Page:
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Reporting isn't enough [Nexus Newsletter #103]

Reporting isn't enough [Nexus Newsletter #103]

Hey friends,

There are five weeks left in 2021! For the last six Nexus Newsletters, we’re exploring my top trends, lessons learned, and lightbulb moments of the year.

Here’s where we headed between now and 2022:

  1. Last week: “Green” → ESG (and the carbon flywheel)
  2. Today: Reporting → Retrofits
  3. “You can’t build the app store before you build the iPhone”
  4. Moving interoperability up the stack and the true value of the Independent Data Layer
  5. Advanced Supervisory Control for small buildings and the emergence of the grid integration platform primer
  6. Look around: workforce issues are everywhere

Let’s jump into our #2 trend of the year, which is also the #1 thing I’ve been nerding out on lately.

2021 Trend #2: Reporting → Retrofits

Last week (link), we unpacked the carbon flywheel and how it has successfully tied reducing carbon emissions to a real estate organization’s core business. And how that’s driving organizations to set ambitious climate targets.

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Let’s call that Step 1: Setting a carbon target. Carbon Neutral, Net Zero, 24/7 Carbon Free, etc. You pick one and you get your target verified by a third party to make sure it’s reasonable. If we look at all the sexy press releases, we’ve been making a ton of progress on Step 1.

Here’s the thing: that’s the easy part. The next step, measurement and reporting, is more difficult.

Let’s use an analogy here: Target setting is like setting a new year’s resolution to have a healthy body mass index (BMI) of between 18.5 and 24.9 so you can get a hot date. Measurement and reporting is like buying a scale, weighing yourself, having your BMI verified by a third party professional, and then putting your verified BMI on your dating app profile for all to see.

You might feel good about getting this far, but you haven’t actually done anything yet. You’re still overweight (and single).

The measurement and reporting stage for buildings is the same. You might answer questions like:

  • Where are we relative to that target?
  • Which buildings are high?
  • What is the target needed from each building that will get us to our organizational/portfolio target?
  • Does the data look right or are we missing some?
  • How much potential savings are there?
  • What independent variables are we going to track over time to help us determine how much savings we’ve achieved?

And to make this extra fun, target expectations and reporting standards continue to change. So if you’ve made it this far, you might pat yourself on the back.

But at the end of all that hard work pulling the data together, you still burn a sh*tload of fossil fuels. Congrats.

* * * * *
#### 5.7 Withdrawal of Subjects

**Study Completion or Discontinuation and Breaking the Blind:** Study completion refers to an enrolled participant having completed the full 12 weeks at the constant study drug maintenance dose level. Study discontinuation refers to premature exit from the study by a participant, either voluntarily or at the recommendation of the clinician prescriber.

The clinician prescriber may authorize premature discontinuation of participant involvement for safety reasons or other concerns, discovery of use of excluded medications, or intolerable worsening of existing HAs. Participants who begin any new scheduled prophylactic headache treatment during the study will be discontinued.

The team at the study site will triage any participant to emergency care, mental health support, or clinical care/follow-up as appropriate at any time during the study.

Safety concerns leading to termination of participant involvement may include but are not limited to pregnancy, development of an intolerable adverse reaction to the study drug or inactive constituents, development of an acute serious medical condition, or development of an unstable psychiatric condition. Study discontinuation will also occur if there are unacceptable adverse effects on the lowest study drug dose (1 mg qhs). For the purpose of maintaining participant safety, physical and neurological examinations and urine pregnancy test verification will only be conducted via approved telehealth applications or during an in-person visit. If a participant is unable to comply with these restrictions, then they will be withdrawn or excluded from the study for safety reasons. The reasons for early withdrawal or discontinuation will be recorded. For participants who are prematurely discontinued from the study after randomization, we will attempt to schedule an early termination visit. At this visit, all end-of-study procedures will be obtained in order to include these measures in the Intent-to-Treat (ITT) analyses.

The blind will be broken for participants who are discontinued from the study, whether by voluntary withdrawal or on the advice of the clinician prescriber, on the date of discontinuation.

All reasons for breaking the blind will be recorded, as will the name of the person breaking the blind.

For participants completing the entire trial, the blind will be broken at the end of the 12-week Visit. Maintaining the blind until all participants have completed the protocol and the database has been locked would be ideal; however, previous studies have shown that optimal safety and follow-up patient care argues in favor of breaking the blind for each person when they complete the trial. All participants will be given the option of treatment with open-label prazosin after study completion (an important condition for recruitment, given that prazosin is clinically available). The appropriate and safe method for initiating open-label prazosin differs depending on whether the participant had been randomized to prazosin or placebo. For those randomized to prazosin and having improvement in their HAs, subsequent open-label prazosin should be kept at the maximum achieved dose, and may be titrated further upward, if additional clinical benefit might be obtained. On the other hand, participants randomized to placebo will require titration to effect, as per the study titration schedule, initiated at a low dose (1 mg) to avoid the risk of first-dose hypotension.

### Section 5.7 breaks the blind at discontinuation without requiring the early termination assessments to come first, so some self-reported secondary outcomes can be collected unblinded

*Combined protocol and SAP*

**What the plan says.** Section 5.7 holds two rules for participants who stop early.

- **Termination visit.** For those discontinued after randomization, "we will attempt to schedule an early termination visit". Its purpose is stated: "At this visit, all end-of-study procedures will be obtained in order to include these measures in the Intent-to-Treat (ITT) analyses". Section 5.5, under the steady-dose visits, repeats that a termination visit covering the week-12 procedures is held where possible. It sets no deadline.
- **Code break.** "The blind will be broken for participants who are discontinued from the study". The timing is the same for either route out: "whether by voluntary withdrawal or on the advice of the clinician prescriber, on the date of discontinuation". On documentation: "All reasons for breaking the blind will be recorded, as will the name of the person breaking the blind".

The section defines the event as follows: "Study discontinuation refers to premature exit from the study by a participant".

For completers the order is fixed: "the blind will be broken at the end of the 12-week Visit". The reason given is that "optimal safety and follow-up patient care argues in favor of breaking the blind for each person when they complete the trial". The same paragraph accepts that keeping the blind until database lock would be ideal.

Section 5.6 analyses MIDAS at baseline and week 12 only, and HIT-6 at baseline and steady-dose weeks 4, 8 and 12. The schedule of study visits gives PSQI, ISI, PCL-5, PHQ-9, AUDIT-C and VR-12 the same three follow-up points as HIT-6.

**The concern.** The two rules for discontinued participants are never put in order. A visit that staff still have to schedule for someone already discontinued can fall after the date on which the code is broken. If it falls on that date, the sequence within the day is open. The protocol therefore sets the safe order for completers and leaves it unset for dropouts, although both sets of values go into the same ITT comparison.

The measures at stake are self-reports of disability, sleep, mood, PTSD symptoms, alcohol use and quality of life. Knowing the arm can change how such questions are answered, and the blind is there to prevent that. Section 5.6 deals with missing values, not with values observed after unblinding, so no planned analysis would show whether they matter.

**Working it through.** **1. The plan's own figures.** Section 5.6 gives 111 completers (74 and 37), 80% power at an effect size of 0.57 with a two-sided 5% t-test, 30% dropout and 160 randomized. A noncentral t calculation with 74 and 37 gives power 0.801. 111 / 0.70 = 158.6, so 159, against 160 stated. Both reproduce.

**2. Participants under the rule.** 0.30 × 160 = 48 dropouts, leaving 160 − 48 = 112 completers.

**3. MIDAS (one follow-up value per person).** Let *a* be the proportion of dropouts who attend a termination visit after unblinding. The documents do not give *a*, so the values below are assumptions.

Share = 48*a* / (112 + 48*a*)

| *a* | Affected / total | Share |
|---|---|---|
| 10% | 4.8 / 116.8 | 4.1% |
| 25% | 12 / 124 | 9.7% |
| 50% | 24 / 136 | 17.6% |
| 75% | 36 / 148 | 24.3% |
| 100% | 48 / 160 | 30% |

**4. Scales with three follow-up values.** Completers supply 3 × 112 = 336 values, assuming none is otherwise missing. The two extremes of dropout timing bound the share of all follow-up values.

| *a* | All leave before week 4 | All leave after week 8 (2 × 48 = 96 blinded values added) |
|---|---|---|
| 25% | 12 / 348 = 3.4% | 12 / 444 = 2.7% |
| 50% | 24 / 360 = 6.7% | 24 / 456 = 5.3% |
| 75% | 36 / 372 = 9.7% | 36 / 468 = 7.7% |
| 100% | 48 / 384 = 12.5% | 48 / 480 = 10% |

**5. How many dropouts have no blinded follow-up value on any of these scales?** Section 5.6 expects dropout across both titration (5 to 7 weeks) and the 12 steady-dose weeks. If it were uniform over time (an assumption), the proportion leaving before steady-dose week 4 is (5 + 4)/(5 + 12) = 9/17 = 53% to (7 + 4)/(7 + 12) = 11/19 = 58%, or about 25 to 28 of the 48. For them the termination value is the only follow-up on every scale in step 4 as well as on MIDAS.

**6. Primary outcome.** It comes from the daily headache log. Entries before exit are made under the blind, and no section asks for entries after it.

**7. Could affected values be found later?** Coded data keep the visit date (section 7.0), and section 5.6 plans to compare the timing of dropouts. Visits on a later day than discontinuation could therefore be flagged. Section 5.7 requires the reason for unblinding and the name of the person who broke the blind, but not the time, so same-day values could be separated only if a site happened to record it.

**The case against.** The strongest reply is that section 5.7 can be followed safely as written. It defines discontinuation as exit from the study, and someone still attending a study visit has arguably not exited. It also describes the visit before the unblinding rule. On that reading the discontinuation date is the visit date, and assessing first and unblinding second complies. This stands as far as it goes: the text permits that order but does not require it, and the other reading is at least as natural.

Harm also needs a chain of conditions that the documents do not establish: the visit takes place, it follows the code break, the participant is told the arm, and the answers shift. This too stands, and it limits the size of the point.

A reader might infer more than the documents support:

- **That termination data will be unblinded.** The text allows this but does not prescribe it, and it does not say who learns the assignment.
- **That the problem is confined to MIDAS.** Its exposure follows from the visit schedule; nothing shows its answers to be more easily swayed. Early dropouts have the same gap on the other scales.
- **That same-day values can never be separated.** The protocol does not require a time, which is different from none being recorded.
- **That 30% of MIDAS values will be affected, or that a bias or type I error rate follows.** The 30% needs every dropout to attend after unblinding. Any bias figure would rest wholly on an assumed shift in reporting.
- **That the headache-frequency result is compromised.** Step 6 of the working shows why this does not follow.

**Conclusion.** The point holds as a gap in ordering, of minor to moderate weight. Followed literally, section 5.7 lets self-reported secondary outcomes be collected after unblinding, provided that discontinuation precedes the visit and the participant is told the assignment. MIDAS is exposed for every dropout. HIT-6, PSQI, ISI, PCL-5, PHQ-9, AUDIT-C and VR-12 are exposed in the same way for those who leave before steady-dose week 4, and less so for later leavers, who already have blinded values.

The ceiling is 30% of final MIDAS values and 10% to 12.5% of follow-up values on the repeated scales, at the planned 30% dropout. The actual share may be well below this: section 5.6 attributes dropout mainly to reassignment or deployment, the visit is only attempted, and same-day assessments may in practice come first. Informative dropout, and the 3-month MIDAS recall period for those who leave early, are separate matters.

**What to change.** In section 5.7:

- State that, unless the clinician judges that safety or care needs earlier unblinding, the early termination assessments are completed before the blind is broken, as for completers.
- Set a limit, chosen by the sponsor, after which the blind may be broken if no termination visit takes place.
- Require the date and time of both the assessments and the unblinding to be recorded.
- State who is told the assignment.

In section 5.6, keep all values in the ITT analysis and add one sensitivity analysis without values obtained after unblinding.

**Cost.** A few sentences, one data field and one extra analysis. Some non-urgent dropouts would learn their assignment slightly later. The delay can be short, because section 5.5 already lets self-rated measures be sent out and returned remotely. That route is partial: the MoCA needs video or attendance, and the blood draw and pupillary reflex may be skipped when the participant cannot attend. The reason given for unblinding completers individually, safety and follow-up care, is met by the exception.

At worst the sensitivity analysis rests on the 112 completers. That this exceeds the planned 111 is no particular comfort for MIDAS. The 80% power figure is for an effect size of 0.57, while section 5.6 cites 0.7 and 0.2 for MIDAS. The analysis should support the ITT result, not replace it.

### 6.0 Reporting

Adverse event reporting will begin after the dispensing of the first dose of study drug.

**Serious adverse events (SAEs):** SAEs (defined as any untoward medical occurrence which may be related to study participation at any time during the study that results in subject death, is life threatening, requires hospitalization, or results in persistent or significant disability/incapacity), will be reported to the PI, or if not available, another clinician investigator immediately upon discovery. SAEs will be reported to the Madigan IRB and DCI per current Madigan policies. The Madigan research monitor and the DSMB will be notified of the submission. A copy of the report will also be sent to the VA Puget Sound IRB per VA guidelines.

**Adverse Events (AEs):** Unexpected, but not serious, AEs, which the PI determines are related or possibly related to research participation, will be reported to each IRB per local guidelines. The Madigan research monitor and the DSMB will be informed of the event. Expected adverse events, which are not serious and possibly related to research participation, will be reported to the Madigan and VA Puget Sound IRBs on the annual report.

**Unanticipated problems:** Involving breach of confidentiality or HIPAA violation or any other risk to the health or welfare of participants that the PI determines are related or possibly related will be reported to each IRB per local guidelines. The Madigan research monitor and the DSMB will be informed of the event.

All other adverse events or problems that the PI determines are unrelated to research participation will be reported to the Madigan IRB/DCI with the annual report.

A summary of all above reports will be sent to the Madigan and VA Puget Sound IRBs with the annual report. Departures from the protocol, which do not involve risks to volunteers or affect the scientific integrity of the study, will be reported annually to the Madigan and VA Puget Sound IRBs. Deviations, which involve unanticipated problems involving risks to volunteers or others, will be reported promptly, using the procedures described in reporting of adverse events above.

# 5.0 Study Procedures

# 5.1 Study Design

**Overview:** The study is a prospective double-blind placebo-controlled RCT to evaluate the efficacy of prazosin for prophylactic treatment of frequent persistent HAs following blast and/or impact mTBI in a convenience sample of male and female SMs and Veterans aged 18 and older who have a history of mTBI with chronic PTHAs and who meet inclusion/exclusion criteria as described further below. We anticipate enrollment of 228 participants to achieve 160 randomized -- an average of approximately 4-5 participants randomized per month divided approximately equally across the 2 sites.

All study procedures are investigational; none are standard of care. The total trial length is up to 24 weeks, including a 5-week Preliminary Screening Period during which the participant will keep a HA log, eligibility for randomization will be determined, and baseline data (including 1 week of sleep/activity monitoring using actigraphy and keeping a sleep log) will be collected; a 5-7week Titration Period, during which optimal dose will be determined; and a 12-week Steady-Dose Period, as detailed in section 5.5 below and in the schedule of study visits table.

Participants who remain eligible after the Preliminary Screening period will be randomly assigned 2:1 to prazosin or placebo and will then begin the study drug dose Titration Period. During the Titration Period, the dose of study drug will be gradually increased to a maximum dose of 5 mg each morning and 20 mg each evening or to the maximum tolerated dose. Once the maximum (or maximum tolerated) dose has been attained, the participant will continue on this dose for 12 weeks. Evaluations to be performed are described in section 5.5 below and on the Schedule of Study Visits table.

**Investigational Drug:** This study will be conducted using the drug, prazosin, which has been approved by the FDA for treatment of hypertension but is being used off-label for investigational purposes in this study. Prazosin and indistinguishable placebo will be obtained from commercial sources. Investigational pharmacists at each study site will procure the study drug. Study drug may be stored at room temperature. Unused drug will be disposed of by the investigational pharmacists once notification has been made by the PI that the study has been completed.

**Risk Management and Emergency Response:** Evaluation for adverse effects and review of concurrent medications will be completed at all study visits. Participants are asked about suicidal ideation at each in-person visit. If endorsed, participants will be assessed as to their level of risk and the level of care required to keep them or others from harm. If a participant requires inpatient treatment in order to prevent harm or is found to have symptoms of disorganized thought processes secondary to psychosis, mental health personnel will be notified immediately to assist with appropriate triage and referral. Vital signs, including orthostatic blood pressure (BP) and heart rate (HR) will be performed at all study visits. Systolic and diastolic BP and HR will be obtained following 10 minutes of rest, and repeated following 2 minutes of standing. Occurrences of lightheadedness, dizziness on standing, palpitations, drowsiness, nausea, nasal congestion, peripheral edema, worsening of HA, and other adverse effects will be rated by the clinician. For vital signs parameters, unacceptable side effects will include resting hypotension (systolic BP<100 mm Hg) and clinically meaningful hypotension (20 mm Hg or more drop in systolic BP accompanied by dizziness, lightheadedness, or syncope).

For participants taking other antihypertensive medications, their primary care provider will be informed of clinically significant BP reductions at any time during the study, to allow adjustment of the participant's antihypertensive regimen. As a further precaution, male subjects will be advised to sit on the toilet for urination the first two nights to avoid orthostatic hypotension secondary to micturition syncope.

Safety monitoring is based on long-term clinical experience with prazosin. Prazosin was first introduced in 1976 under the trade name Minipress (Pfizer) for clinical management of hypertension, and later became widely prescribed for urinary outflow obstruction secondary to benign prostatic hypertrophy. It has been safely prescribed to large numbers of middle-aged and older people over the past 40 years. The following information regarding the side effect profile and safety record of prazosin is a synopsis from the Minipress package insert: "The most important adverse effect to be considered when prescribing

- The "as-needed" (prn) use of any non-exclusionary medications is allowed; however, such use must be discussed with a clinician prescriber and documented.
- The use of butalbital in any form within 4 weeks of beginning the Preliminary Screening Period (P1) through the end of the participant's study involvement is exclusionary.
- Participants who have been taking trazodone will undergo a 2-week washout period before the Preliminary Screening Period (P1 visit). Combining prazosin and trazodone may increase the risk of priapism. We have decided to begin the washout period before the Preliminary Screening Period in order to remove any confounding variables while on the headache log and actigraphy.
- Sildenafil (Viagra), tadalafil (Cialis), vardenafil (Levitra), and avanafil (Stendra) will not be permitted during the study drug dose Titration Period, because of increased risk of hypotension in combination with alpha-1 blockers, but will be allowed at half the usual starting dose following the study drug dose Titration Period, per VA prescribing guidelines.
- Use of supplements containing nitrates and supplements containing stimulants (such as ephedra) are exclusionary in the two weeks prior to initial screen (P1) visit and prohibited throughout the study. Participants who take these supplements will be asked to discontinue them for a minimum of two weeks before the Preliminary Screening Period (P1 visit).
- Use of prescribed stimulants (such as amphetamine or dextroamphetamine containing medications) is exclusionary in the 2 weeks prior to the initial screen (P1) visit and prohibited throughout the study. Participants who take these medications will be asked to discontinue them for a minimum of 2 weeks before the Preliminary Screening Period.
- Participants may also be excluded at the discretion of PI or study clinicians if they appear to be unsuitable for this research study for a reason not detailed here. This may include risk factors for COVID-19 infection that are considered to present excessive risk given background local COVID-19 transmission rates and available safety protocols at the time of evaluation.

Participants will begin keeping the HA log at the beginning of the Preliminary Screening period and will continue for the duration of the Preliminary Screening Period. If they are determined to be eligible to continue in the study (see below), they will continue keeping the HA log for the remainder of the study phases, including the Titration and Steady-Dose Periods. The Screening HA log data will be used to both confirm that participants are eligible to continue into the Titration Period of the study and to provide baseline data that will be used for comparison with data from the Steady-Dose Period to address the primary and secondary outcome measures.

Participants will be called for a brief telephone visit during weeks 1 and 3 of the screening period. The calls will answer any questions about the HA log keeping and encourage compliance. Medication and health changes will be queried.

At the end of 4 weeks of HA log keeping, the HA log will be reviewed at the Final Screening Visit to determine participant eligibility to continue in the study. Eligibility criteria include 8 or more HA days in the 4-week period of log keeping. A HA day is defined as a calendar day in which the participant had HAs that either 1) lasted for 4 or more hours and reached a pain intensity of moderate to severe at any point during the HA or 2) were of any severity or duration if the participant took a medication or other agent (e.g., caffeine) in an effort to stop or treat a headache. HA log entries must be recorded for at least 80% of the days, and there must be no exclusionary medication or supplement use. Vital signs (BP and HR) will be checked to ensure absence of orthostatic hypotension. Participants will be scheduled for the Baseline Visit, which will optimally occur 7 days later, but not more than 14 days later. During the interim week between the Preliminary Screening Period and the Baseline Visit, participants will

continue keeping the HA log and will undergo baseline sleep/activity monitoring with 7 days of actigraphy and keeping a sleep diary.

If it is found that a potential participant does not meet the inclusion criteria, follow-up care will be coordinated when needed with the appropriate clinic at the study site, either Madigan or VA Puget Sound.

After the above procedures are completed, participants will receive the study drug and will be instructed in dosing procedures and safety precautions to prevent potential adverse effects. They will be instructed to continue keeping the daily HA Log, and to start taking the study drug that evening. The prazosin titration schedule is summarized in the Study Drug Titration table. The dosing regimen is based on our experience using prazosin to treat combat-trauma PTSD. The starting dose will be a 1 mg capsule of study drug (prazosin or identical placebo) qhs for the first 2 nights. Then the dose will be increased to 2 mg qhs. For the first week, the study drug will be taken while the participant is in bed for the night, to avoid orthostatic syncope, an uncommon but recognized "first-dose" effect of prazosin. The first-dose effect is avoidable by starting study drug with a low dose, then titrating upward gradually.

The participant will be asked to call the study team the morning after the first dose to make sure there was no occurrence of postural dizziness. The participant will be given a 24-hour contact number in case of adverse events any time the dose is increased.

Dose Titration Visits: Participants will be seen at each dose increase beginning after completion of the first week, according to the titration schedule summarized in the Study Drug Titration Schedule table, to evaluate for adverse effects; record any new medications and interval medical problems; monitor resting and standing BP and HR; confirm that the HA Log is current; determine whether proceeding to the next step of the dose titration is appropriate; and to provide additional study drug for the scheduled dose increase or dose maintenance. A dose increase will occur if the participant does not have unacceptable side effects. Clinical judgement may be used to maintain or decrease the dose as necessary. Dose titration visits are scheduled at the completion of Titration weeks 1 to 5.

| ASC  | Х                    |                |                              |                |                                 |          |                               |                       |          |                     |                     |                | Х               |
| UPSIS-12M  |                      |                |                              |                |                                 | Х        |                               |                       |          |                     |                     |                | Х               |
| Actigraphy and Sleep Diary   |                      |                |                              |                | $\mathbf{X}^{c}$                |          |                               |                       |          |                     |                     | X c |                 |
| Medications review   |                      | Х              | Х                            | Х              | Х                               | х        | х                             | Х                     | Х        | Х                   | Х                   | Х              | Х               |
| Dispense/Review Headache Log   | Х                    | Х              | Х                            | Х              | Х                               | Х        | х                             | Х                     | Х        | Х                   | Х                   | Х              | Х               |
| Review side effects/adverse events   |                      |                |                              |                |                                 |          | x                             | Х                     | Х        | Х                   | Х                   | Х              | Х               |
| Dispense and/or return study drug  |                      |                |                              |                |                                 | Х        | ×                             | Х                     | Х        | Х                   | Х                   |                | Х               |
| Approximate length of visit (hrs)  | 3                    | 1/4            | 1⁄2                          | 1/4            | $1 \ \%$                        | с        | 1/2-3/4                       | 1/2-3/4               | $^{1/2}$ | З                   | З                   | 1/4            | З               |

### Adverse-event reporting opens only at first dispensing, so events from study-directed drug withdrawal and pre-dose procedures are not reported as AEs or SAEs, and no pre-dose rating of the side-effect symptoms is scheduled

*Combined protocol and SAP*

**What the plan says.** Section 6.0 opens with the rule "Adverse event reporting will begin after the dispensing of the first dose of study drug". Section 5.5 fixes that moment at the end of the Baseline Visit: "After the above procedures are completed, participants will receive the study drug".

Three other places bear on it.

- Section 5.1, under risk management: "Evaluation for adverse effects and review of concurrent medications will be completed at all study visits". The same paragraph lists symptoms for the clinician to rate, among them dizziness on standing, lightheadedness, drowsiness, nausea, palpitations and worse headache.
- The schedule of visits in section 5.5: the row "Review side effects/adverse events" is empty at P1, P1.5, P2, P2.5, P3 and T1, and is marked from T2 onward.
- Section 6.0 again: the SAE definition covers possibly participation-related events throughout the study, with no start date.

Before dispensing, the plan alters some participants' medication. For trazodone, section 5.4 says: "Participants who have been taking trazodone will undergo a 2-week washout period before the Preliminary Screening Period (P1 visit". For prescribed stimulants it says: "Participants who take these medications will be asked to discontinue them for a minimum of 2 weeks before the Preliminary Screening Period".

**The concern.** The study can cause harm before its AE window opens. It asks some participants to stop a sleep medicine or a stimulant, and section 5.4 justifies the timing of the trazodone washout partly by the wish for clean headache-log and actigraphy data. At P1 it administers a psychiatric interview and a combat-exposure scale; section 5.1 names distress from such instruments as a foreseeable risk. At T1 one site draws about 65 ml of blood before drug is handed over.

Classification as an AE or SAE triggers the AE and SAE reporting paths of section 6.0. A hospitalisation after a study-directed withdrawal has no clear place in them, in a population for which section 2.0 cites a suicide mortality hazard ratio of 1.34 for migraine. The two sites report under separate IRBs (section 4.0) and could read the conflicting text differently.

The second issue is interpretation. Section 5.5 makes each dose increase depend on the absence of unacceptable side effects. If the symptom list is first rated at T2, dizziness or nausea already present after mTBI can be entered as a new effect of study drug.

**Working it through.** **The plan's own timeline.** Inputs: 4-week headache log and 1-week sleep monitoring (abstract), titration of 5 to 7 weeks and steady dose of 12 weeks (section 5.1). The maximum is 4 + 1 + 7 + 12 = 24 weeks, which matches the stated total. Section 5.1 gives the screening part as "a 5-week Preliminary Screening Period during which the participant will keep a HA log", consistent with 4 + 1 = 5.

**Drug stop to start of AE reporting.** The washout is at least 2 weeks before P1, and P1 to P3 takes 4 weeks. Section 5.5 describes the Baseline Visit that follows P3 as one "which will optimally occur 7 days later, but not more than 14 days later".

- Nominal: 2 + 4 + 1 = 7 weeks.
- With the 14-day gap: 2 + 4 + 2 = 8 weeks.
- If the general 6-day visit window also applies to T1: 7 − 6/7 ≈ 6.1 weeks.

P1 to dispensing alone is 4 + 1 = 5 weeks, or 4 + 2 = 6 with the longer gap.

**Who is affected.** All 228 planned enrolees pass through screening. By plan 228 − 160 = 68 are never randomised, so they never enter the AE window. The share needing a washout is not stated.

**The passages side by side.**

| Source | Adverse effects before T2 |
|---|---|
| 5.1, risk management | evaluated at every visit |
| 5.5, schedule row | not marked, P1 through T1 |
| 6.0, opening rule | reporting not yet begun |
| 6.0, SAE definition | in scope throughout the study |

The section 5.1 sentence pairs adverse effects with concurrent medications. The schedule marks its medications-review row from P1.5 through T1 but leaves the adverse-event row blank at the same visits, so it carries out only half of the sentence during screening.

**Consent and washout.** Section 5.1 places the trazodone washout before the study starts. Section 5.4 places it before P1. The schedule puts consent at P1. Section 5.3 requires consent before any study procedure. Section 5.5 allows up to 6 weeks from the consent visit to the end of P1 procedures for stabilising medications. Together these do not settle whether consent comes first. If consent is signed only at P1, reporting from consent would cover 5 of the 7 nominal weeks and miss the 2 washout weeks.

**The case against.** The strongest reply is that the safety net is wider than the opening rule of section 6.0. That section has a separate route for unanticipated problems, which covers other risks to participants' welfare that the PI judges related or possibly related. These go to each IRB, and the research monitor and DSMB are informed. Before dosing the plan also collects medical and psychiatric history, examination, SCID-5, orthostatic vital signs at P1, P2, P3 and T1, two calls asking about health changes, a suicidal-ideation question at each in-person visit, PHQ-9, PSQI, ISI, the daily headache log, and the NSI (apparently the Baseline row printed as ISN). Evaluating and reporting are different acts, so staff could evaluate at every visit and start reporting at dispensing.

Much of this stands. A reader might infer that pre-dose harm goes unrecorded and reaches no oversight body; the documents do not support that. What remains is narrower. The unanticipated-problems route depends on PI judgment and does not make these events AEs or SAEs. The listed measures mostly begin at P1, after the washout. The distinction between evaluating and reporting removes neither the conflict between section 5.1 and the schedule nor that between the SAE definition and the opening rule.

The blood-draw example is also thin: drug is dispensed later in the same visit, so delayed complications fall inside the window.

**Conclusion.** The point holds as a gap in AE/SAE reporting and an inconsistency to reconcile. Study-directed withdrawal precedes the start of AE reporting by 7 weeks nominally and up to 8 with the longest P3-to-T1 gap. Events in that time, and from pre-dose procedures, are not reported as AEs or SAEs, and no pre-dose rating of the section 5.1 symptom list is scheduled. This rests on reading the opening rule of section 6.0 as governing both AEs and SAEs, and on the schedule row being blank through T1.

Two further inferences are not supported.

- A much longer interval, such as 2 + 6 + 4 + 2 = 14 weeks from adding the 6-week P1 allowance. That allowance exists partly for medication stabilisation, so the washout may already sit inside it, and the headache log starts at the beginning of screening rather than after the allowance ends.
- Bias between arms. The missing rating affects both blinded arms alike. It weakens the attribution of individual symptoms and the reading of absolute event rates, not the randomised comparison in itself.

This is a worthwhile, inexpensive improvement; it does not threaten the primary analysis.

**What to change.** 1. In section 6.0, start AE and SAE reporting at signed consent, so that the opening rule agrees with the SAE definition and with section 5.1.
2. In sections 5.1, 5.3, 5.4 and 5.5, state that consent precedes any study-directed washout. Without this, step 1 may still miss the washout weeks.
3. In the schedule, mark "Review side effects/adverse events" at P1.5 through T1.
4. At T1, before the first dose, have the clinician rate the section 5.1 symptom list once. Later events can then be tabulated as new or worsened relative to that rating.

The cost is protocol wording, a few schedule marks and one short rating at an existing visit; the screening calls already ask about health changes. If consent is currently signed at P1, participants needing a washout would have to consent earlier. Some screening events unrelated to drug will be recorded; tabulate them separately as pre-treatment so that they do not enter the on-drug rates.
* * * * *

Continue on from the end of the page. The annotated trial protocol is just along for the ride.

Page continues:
The final step is actually doing something to reduce carbon. And it’s 10x harder than all the steps that came before it.

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When you’re ready for taking action on your New Year’s resolution, you might hire a trainer, make a training plan, and then start hitting the gym every day at 6am. And it’s not just the gym: you have to integrate your goal into your entire lifestyle. You have to sacrifice sleeping in and stop eating sh*tty food.

Buildings are the same: The first action step is planning how you’re doing to get to your target. The next step is actual execution that requires sacrifice. And because it requires so many stakeholders working together, it needs to be integrated into all parts of the organization.

So here’s the big bummer of 2021: Most organizations with big sexy carbon targets haven’t created a concrete plan for how to get there. According to a PwC study on the top 200 firms in Australia, 87% of firms undertook “meaningful ESG reporting” over the last year, but 62% of them failed to make details related to their “short, medium and long-term goals” publicly available.

“There is an important delineation between reporting ESG information and executing on an integrated ESG strategy.”

But we also have good news: We know how to do deep energy retrofits. We have most of the technology we need. It’s simply time to roll up our sleeves.

However, if we’re honest with ourselves, it would sure help to integrate technology into the way we do retrofits. Current best practices are too reliant on energy engineers and spreadsheets. Those don’t scale.

We need to digitize the entire retrofit process, so we can start automating and optimizing the full lifecycle of carbon improvements, from energy conservation measure development to energy modeling, managing the project, all the way to M&V.

And luckily, I’m seeing more companies stepping up to fill this void each week. 🙌

—James

P.S. I dove into those energy program management companies at the forefront of this trend in The Lens: Energy Program Management (Pro members only).